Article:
Warp Speed?

Was Einstein wrong, can neutrinos blow through the speed of light stop sign?

Speedy Particles Put Einstein to the Test

An experiment purporting to show that subatomic particles can travel faster than light has scientists’ heads spinning. If confirmed, it would undermine key pillars of modern physics.

At a presentation in Switzerland, scientists said Friday they had recorded ghostlike particles, known as neutrinos, a tiny bit faster than light—an apparent breach of the cosmic speed limit set down by Albert Einstein more than a century ago.

. . .

Neutrinos are particles with almost no mass and no charge, and they can pass through ordinary matter unaffected. At any given moment, billions harmlessly stream through a person’s body.

In the experiment known as the Oscillation Project with Emulsion-Tracking Apparatus, neutrinos were measured as traveling slightly faster than light on a 450-mile trip from CERN near Geneva to the Gran Sasso underground lab in central Italy. The particles moved at a velocity just above the speed of light. That result was based on more than 15,000 neutrino events measured at the Italian lab, CERN said.

See also:
Measurement of the neutrino velocity with the OPERA detector in the CNGS beam
Neutrinos may have traveled faster than the speed of light
UPDATE 1-Particles found to break speed of light
Particles recorded moving faster than light – CERN
Scientists Question Faster-Than-Light Neutrinos
Light speed: Flying into fantasy
Those faster-than-light neutrinos. Four things to think about
Particles faster than light: Revolution or mistake?
CERN neutrinos don’t “disprove” Einstein
Details emerge about European scientists’ discovery
Physicists explain how neutrino beat Einstein
Challenging Einstein Is Usually A Losing Venture
Physicists wary of junking light speed limit yet
Faster Than Light Neutrinos? Don’t Bet On It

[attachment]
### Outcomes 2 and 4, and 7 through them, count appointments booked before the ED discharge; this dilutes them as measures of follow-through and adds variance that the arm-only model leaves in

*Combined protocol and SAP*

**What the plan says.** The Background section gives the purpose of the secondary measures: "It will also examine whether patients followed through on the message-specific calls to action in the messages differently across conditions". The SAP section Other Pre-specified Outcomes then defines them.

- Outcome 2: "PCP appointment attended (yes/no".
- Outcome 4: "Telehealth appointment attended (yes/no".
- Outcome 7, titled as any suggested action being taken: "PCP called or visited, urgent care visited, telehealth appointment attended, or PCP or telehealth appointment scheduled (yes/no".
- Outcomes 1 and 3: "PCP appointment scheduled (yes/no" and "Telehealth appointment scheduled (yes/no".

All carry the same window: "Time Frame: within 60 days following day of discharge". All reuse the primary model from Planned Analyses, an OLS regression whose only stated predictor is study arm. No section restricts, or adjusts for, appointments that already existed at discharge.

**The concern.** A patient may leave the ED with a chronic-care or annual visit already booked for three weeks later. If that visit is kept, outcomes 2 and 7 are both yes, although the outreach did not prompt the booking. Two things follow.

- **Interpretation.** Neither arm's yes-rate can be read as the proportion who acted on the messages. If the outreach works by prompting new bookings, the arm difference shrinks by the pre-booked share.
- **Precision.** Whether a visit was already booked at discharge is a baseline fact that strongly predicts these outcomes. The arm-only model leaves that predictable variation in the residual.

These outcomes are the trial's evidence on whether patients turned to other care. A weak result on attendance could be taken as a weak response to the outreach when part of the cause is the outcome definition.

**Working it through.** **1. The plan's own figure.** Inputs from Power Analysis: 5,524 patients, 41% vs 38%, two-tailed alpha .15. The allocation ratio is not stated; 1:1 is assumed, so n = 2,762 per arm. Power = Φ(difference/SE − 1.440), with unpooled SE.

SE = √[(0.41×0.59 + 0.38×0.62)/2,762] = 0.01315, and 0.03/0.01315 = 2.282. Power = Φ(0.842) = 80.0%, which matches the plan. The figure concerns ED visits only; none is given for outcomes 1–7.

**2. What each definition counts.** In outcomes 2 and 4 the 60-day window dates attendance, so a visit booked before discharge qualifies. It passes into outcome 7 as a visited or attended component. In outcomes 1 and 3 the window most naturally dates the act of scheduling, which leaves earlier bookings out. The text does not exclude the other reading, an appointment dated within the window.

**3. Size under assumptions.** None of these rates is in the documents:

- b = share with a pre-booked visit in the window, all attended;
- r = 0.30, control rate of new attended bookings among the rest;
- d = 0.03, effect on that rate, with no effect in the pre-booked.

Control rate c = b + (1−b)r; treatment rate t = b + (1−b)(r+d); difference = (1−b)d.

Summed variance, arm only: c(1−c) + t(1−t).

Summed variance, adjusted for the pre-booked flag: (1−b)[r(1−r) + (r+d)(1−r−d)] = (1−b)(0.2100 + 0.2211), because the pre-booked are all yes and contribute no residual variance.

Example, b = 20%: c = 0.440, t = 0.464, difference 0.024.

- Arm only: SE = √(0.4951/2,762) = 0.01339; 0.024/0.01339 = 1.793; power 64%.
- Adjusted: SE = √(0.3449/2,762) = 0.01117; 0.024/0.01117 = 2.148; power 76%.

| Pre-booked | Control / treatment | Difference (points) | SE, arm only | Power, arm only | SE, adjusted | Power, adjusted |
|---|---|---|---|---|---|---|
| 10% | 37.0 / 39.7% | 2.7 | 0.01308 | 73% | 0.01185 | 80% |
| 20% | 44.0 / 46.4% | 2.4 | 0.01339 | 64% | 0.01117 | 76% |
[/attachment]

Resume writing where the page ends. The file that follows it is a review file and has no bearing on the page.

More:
CERN – the European Organization for Nuclear Research
CERN
Welcome to LNGS – Gran Sasso National Laboratory
Laboratori Nazionali del Gran Sasso
Oscillation Project with Emulsion-tRacking Apparatus (OPERA)
OPERA experiment

Are these results science fact or science fiction? Beats me. If it is true, it’s going to turn physics as we know it on its head.

/stay tuned, this is sure to be a hot topic of scientific debate for quite some time

Most Powerful Particle Collisions Yet

Large Hadron Collider smashes protons, record

The Large Hadron Collider in Geneva succeeded early Tuesday in colliding subatomic particles at three times the highest energy levels previously recorded.

Scientists gathered in a room at Caltech and in similar groups around the globe witnessed the achievement at 3:58 PDT.

“There were cheers in all the control rooms,” said Caltech physicist Harvey Newman. “As soon as we get the data, we’re analyzing it. … It’s been a long time coming.”

Researchers were waiting for the promised flood of data that would come as protons from two particle beams from the 17-mile-circumference collider smashed into each other.

Several experiments using the particle accelerator could help test for smaller particles, dark matter, other dimensions, supersymmetry and other theories in particle physics, researchers said.

“We’re pretty happy because we’ve been waiting all night,” said Andy Yen, 21, a senior who had worked on experiments related to the collider for most of his undergraduate career. “Some people have been waiting 15, 20 years. it’s late, but it’s worth it.”

Earlier that night, two previous attempts to ramp up the accelerator had been cut short, and the researchers, who at peak attendance numbered two-dozen-plus, were running low on pizza and energy. The buzz of conversation between professors and doctoral candidates died down each time the two beams were spun in preparation for the planned collision.

See also:
Cern LHC sees high-energy success
LHC experiments run at highest energy level yet
LHC Turns on, Powers up to Record-Shattering 7 TeV Collision
LHC achieves record collisions, starts gathering data
Large Hadron Collider Finally Smashing Properly
Large Hadron Collider a smashing success: Don’t panic!
Large Hadron Collider – Live!
Watch the Large Hadron Collider Experiments Live

/well, we’re all still here, no earth-engulfing black holes were created, and that’s a good thing